Mazursky, who also co-created "The Monkees" television
series, died on Monday at Cedars-Sinai Medical Center from
pulmonary cardiac arrest, said family spokeswoman Nancy Willen.
He first broke into Hollywood as an actor in Stanley Kubrick's
1953 film "Fear and Desire" and appeared in episodes of the
"Twilight Zone" and the 1955 drama "Blackboard Jungle."
But Mazursky was best known for his work behind the camera,
particularly for his ability to tap into topics such as marriage
and divorce during the social upheaval of the 1960s and 1970s.
His first credit as a film writer was the 1968 Peter Sellers
comedy "I Love You, Alice B. Toklas."
Mazursky directed his first feature, the comedy-drama "Bob &
Carol & Ted & Alice" starring Natalie Wood, the following year
and earned the first of his four career Academy Award
nominations for screenwriting.
It was the start of a string of acclaimed films written and
directed by Mazursky, including 1974's "Harry and Tonto," 1978's
"An Unmarried Woman" and 1989's "Enemies: A Love Story."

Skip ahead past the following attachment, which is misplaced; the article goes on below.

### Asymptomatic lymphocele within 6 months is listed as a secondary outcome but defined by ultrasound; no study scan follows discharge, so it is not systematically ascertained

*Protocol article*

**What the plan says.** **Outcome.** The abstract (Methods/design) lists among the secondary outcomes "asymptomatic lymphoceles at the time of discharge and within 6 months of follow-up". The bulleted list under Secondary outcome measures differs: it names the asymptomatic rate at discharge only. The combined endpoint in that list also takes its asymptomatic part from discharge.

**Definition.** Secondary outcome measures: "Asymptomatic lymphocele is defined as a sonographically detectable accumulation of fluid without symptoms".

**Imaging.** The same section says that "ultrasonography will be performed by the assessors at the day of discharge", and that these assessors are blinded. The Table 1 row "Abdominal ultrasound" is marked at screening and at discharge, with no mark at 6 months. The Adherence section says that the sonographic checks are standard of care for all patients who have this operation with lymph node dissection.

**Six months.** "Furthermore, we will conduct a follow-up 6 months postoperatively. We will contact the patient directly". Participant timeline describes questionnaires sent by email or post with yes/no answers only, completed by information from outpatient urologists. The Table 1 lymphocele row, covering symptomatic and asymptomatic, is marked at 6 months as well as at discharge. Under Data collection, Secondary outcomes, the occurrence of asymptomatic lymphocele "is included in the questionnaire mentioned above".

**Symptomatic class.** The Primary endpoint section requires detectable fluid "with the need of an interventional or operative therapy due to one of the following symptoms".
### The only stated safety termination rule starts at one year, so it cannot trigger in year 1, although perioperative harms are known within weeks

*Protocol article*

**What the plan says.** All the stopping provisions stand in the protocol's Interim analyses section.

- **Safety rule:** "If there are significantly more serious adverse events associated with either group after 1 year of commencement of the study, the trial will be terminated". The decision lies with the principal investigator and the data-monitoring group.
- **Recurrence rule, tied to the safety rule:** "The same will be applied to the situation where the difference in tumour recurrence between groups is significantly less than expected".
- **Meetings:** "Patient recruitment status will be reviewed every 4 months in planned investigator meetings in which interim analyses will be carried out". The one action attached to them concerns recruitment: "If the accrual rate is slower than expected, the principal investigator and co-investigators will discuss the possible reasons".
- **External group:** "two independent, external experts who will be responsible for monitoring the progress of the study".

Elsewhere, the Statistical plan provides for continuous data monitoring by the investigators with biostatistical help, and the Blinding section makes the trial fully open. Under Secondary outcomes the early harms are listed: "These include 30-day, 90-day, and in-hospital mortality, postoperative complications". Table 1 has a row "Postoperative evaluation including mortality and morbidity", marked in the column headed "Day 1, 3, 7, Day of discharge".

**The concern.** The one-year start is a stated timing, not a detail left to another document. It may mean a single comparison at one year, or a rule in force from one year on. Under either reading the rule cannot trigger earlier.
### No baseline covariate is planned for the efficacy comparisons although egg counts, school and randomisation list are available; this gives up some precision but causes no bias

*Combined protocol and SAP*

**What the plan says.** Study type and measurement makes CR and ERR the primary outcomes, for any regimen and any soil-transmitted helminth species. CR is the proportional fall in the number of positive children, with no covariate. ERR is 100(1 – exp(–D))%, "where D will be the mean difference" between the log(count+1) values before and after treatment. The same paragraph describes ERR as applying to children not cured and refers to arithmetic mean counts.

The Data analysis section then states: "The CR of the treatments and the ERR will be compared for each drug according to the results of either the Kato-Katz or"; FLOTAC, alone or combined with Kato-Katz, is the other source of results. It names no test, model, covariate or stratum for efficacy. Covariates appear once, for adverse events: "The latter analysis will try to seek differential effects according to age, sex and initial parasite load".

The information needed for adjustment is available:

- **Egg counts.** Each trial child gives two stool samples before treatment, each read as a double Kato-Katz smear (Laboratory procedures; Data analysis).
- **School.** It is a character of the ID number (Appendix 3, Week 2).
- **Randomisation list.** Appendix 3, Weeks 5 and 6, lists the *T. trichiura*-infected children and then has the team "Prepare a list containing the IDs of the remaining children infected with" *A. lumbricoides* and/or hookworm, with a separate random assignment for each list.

Mazursky also earned a best picture Oscar nomination for "An
Unmarried Woman," starring Jill Clayburgh as a wealthy New York
housewife whose husband leaves her for a younger woman.
Mazursky, who was born Irwin Mazursky in Brooklyn, New York, in
1930, also appeared in several episodes of the HBO comedy "Curb
Your Enthusiasm" between 2004 and 2009.
His other notable feature films include "Moscow on the Hudson"
in 1984 and "Down and Out in Beverly Hills" in 1986.
Earlier this year, the Writers Guild of America honored Mazursky
with a lifetime achievement award.
He is survived by his wife, Betsy Purdy Mazursky, and daughter
(Editing by Patricia Reaney and Gunna Dickson)
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